Edo language

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Edo
Ẹ̀dó
Native to Nigeria
Region Edo State
Native speakers
1 million  (1999)[1]
Niger–Congo
Latin script
Language codes
ISO 639-2 bin
ISO 639-3 bin
Glottolog bini1246[2]
This article contains IPA phonetic symbols. Without proper rendering support, you may see question marks, boxes, or other symbols instead of Unicode characters.

Edo /ˈɛd/[3] (with diacritics, Ẹ̀dó; also called Bini (Benin)) is a Volta–Niger language spoken primarily in Edo State, Nigeria. It was and remains the primary language of the Edo people of Igodomigodo. The Igodomigodo kingdom was renamed Edo by Oba Eweka, after which the Edos refer to themselves as Oviedo 'child of Edo'. The Edo capital was Ubinu, known as Benin City to the Portuguese who first heard about it from the coastal Itsekiri, who pronounced it this way; from this the kingdom came to be known as the Benin Empire in the West.

Phonology[edit]

Edo has a rather average consonant inventory for an Edoid language. It maintains only a single phonemic nasal, /m/, but has 13 oral consonants, /ɺ, l, ʋ, j, w/ and the 8 stops, which have nasal allophones such as [n, ɲ, ŋʷ] before nasal vowels. There are seven vowels, /i e ɛ a ɔ o u/, all of which may be long or nasal, and three tones. Syllable structure is simple, being maximally CVV, where VV is either a long vowel or /i, u/ plus a different oral or nasal vowel.

Labial Labiodental Alveolar Palatal Velar Labio-velar Glottal
Nasal m
Plosive p  b
[pm bm]
t  d
[tn dn]
k  ɡ
[kŋ ɡŋ]
k͡p  ɡ͡b
[k͡pŋ͡m ɡ͡bŋ͡m]
Fricative f  v s  z x  ɣ h
Close approximant ɹ̝̊  ɹ̝
Open approximant ʋ
[ʋ̃]
l  ɹ
[n  ɾ̃]
j
[ɲ]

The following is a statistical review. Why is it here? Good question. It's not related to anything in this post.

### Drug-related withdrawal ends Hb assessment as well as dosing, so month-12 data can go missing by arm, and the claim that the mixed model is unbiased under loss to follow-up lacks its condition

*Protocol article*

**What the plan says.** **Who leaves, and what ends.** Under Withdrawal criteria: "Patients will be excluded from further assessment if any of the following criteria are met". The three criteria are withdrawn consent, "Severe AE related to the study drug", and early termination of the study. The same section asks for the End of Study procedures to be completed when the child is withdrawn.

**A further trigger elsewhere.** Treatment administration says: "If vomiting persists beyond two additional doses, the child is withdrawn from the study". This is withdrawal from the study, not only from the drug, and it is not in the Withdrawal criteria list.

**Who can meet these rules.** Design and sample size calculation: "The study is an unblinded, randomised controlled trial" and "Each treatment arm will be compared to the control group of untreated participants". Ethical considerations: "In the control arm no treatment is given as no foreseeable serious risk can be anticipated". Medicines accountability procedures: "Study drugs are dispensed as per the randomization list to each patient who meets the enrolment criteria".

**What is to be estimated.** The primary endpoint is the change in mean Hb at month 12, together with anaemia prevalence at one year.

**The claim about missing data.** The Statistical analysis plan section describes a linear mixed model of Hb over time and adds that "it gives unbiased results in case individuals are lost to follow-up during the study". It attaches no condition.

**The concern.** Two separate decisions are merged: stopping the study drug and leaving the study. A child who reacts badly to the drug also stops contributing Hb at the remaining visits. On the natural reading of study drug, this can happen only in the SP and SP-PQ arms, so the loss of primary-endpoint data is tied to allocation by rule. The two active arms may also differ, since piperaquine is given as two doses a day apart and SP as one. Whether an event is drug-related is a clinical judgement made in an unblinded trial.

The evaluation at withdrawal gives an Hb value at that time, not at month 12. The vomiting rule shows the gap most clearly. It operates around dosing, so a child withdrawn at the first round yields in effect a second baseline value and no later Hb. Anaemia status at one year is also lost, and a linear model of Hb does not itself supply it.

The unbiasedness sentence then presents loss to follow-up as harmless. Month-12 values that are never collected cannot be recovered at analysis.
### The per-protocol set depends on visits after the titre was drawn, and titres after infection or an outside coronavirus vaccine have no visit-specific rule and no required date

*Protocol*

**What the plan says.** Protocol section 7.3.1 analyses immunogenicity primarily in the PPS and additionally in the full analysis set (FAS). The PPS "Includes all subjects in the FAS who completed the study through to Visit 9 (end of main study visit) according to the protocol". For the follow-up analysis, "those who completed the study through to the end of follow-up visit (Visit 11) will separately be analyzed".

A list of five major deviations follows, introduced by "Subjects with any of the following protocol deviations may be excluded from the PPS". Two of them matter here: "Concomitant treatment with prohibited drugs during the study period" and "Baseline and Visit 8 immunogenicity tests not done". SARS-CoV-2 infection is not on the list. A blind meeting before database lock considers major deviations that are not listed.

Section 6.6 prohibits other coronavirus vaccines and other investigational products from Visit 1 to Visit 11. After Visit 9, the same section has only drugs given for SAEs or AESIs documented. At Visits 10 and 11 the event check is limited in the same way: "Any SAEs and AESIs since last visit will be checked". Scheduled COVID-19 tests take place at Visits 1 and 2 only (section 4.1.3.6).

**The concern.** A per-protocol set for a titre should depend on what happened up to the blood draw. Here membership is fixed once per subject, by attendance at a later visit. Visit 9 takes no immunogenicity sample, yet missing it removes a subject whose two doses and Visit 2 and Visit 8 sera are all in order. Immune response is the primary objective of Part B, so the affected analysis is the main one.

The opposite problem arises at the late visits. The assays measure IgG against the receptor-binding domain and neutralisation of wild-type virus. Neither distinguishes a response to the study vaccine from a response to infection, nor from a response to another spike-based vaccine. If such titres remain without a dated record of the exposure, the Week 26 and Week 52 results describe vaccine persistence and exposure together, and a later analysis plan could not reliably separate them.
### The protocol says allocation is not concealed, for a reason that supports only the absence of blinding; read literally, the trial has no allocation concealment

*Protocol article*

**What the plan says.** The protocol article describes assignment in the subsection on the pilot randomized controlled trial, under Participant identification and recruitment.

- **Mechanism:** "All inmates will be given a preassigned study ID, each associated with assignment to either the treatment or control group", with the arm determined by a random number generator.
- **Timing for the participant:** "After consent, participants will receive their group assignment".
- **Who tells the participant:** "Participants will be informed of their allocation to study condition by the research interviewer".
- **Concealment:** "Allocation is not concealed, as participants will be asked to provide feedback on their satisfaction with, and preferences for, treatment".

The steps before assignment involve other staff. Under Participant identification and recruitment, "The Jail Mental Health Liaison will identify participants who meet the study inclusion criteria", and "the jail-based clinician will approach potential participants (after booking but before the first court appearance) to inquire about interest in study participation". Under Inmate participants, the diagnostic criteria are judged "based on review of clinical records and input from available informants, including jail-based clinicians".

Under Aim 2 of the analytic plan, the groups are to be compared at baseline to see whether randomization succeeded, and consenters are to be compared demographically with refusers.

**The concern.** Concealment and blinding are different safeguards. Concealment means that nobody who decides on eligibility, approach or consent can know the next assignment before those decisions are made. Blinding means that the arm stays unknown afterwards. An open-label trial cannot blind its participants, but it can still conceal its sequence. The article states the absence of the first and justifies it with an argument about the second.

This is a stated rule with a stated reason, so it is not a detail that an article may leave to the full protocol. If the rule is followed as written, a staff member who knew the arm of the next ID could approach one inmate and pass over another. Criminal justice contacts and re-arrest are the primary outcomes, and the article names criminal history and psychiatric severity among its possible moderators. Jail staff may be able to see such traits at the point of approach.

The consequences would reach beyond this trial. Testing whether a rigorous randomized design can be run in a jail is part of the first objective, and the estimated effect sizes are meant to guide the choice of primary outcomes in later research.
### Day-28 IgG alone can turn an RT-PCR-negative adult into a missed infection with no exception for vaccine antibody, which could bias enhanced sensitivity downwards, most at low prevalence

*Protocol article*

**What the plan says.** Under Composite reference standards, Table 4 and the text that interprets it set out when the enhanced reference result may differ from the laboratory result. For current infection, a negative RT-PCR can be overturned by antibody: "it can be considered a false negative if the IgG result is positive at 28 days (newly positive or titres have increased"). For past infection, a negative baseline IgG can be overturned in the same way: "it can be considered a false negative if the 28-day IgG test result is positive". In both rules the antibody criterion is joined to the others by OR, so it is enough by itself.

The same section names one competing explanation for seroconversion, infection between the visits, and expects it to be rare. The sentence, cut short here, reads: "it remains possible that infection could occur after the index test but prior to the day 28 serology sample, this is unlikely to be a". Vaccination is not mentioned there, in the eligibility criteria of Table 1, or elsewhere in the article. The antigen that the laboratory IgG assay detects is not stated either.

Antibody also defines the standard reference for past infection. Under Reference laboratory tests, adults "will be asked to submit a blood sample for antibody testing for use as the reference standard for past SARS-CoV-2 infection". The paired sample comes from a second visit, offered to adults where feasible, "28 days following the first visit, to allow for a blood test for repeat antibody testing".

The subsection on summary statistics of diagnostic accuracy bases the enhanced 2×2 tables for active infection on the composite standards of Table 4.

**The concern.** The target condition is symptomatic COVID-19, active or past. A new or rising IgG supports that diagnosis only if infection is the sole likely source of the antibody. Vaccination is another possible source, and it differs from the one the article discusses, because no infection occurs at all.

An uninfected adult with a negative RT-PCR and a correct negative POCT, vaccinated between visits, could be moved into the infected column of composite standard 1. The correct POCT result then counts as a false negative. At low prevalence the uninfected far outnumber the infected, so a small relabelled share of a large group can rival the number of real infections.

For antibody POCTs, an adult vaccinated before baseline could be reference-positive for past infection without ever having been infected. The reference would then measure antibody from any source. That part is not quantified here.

w
[ŋʷ]

The three rhotics have been described as voiced and voiceless trills plus a lax English-type approximant. However, Ladefoged[4] found all three to be approximants, with the voiced–voiceless pair being raised (without being fricatives) and perhaps at a slightly different place of articulation compared to the third, but not trills.

The Edo alphabet has separate letters for the nasalized allophones of /ʋ/ and /l/, mw and n:

A B D E F G Gb Gh H I K Kh Kp L M Mw N O P R Rh Rr S T U V Vb W Y Z
/a/ /b/ /d/ /e/ /ɛ/ /f/ /ɡ/ /ɡb/ /ɣ/ /h/ /i/ /k/ /x/ /kp/ /l/ /m/ /ʋ/ /l/ /o/ /ɔ/ /p/ /ɹ/ /ɹ̝̊/ /ɹ̝/ /s/ /t/ /u/ /v/ /ʋ/ /w/ /j/ /z/

Long vowels are written by doubling the letter. Nasal vowels may be written with a final -n or with an initial nasal consonant. Tone may be written with acute accent, grave accent, and unmarked, or with a final -h (-nh with a nasal vowel).

See also[edit]

References[edit]

  1. ^ Edo at Ethnologue (17th ed., 2013)
  2. ^ Nordhoff, Sebastian; Hammarström, Harald; Forkel, Robert; Haspelmath, Martin, eds. (2013). "Bini". Glottolog 2.2. Leipzig: Max Planck Institute for Evolutionary Anthropology. 
  3. ^ Laurie Bauer, 2007, The Linguistics Student’s Handbook, Edinburgh
  4. ^ Ladefoged, Peter; Maddieson, Ian (1996). The Sounds of the World's Languages. Oxford: Blackwell. ISBN 0-631-19814-8. 

External links[edit]